"The International Association of Air Cleaner Manufacturers (IAACM) announced today that independent laboratory test results indicate that some popular indoor air purifiers may produce unsafe levels of ozone.

"The IAACM commissioned the testing after noticing a troubling pattern – ozone producing air purifiers were being heavily marketed to individuals with asthma and other respiratory problems.

"The test results we were given by the lab indicate 5 of the 10 popular selling air purifiers fail their UL 867, Section 37, ozone test," says Glory Dolphin, Executive Director of the IAACM. "What is more troubling is that not only did ozone generators fail the test, two ionizing air cleaners also failed. Ionizing air purifiers often claim in their advertising that they are not ozone generators. 9 of the 10 air purifiers tested produced peak ozone concentrations far above the legal limit."



The propagandists for ozone claim that since ozone occurs in Nature therefore it is "natural" and ipso facto it is good for you since nothing naturally occuring could be bad for you. Right?

Their typical verbal formulations go something like ozone "occurs naturally in response to smog, following lightning storms, and as an overall basic cleaner in nature" or "nature is using the ozone to combat the pollution" or "ozone is how Mother Nature purifies the air outdoors."

They also say that OSHA has set a limit on ozone exposure to workers (which is true) and therefore, using their twisted reasoning, ozone is not so bad for you therefore it is good for you and what's all the fuss about?

The propagandists for ozone also frequently claim that ozone cures all kinds of ailments such as cancer and AIDS.


The propagandists for ozone will never reveal to you the fact that ozone is universally recognized by scientists as a powerful and potentially dangerous substance.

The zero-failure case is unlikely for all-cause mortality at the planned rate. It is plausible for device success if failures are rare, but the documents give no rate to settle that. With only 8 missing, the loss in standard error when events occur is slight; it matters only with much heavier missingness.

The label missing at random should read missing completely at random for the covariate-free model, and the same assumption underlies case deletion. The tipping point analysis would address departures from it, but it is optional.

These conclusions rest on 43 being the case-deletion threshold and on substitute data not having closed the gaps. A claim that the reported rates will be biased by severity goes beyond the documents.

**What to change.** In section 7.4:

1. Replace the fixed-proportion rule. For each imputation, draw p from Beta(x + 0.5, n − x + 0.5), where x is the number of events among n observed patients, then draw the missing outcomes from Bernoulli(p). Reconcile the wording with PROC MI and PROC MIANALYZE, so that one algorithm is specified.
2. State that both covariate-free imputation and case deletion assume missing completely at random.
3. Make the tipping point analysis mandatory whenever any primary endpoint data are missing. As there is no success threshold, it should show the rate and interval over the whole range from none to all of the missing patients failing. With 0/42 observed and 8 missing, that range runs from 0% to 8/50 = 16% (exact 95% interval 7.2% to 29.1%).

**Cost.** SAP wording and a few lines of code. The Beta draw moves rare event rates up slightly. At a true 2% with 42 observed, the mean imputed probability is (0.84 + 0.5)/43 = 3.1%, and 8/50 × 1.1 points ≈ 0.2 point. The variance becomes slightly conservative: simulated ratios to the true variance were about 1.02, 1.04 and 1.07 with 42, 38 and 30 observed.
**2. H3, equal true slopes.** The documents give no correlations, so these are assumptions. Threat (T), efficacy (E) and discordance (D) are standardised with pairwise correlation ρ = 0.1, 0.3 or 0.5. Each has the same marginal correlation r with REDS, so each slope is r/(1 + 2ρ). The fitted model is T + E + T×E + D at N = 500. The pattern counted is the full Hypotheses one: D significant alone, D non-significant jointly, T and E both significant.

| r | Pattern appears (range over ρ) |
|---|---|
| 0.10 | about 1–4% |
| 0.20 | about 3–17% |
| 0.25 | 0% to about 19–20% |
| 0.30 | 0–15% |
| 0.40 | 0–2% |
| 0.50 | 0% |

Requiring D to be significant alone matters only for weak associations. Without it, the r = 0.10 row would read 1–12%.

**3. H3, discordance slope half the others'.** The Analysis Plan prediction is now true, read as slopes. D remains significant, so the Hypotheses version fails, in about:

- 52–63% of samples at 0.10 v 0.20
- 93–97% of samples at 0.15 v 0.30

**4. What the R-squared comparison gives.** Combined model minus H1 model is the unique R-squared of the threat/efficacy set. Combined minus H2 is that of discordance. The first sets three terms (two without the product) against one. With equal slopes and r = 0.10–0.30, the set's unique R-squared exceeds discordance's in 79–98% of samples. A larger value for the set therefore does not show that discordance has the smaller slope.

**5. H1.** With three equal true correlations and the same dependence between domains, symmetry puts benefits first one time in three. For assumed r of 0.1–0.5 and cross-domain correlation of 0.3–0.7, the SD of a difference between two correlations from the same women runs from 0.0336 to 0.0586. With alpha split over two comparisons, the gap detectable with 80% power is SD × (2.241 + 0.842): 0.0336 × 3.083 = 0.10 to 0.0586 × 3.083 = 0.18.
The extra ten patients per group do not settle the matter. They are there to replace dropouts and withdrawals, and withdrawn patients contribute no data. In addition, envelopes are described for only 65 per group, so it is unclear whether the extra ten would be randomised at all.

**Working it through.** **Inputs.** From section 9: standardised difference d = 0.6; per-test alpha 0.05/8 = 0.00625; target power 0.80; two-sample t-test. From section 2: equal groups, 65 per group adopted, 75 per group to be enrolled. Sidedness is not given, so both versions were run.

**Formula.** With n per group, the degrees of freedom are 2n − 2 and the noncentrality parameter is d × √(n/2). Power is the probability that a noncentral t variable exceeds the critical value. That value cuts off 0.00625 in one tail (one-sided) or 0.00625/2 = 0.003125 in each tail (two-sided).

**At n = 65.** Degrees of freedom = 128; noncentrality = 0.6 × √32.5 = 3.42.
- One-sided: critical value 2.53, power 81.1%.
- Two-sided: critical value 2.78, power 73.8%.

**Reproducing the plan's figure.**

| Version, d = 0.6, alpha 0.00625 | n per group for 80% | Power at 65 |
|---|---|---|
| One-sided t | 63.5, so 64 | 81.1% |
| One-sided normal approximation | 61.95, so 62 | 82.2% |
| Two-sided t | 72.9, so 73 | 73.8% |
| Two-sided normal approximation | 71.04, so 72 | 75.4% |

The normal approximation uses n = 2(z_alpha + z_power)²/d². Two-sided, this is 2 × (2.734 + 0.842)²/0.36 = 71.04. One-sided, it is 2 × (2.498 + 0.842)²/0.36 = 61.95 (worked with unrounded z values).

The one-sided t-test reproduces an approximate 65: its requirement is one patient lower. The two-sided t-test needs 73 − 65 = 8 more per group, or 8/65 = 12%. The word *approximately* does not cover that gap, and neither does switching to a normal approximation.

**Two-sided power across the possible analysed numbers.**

They will never reveal to you the fact that ozone is a toxic gas with seriously negative effects on health.

They will never reveal to you the fact that ozone is irritating to the eyes and mucous membranes.

They will never reveal to you the fact that ozone can result in headaches, throat and nasal dryness, bronchitis, decreased pulmonary function capacity, and other respiratory ailments.

They will never reveal to you the fact that the respiratory signs and symptoms of exposure to ozone become more severe as the concentration of ozone increases in the air.

The will never reveal to you the fact that the foremost professional organization responsible for indoor air quality issues, the American Society of Heating, Refrigerating and Air-Conditioning Engineers says "Ground-level ozone (ozone’s bad down here!) is caused by sunlight stimulating reactions among volatile organic compounds and oxides of nitrogen, which are by-products of combustion and other human activities. It results in asthma and other respiratory illness, distress and discomfort."

They will never reveal to you the fact that the ASHRAE has evaluated the efficiency with which commercial charcoal filters REMOVE ozone.

They will never reveal to you the fact that the FDA has never approved ozone generators for use in treating any medical conditions.

They will never reveal to you the fact that ozone is the major health threatening component OF smog. (See the EPA's intro to the subject at

They will never reveal to you the fact that no government agency in the US or Canada has approved devices which deliberately generate ozone for use in occupied spaces.

They will never reveal to you the fact that ozone generating "air purifiers" have been unequivocally condemned by the Canadian government. (See

They will never reveal to you the fact that the Canadian government has stated "OZONE GENERATORS MAY BE DANGEROUS TO YOUR HEALTH" (

They will never reveal to you the fact that the Canadian government has specifically singled out EcoQuest/Alpine ozone generators for inclusion on their "black list"!


They will never reveal to you the fact that these devices are widely and universally criticized for use as indoor air purifiers by every major government agency that has jurisdiction over them.

They will never reveal to you the fact that “no agency of the federal government has approved these devices for use in occupied spaces." (Source: EPA)

They will never reveal to you the fact that the American Lung Association has stated directly that “ozone is a potent lung irritant and exposure to elevated levels is a contributor to the exacerbation of lung disease. It is especially dangerous for persons with asthma or other chronic lung disease, children and the elderly."